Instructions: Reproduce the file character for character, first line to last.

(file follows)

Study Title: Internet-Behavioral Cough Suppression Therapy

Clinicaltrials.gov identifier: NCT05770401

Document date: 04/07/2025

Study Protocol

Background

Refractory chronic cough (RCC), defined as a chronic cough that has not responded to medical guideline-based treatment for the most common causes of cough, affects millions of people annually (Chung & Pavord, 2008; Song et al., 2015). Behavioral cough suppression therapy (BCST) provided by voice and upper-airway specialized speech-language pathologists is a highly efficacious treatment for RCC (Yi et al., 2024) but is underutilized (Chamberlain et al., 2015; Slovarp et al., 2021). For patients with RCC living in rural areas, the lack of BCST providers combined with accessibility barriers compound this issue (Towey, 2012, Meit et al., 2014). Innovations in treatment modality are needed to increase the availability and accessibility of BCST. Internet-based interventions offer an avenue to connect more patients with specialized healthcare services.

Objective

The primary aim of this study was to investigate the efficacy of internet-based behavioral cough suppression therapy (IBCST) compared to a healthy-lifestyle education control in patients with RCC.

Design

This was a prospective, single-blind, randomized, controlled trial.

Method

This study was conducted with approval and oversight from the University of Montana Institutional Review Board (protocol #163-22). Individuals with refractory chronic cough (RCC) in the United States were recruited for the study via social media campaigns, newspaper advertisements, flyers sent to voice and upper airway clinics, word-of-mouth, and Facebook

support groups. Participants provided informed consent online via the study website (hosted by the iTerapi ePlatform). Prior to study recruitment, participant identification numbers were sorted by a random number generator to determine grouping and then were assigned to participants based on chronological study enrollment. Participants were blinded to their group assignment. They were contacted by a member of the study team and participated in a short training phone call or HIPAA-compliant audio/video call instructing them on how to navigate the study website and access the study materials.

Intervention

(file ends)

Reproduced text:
Study Title: Internet-Behavioral Cough Suppression Therapy

Clinicaltrials.gov identifier: NCT05770401

Document date: 04/07/2025

Study Protocol

Background

Refractory chronic cough (RCC), defined as a chronic cough that has not responded to medical guideline-based treatment for the most common causes of cough, affects millions of people annually (Chung & Pavord, 2008; Song et al., 2015). Behavioral cough suppression therapy (BCST) provided by voice and upper-airway specialized speech-language pathologists is a highly efficacious treatment for RCC (Yi et al., 2024) but is underutilized (Chamberlain et al., 2015; Slovarp et al., 2021). For patients with RCC living in rural areas, the lack of BCST providers combined with accessibility barriers compound this issue (Towey, 2012, Meit et al., 2014). Innovations in treatment modality are needed to increase the availability and accessibility of BCST. Internet-based interventions offer an avenue to connect more patients with specialized healthcare services.

Objective

The primary aim of this study was to investigate the efficacy of internet-based behavioral cough suppression therapy (IBCST) compared to a healthy-lifestyle education control in patients with RCC.

Design

This was a prospective, single-blind, randomized, controlled trial.

Method

This study was conducted with approval and oversight from the University of Montana Institutional Review Board (protocol #163-22). Individuals with refractory chronic cough (RCC) in the United States were recruited for the study via social media campaigns, newspaper advertisements, flyers sent to voice and upper airway clinics, word-of-mouth, and Facebook

support groups. Participants provided informed consent online via the study website (hosted by the iTerapi ePlatform). Prior to study recruitment, participant identification numbers were sorted by a random number generator to determine grouping and then were assigned to participants based on chronological study enrollment. Participants were blinded to their group assignment. They were contacted by a member of the study team and participated in a short training phone call or HIPAA-compliant audio/video call instructing them on how to navigate the study website and access the study materials.

Intervention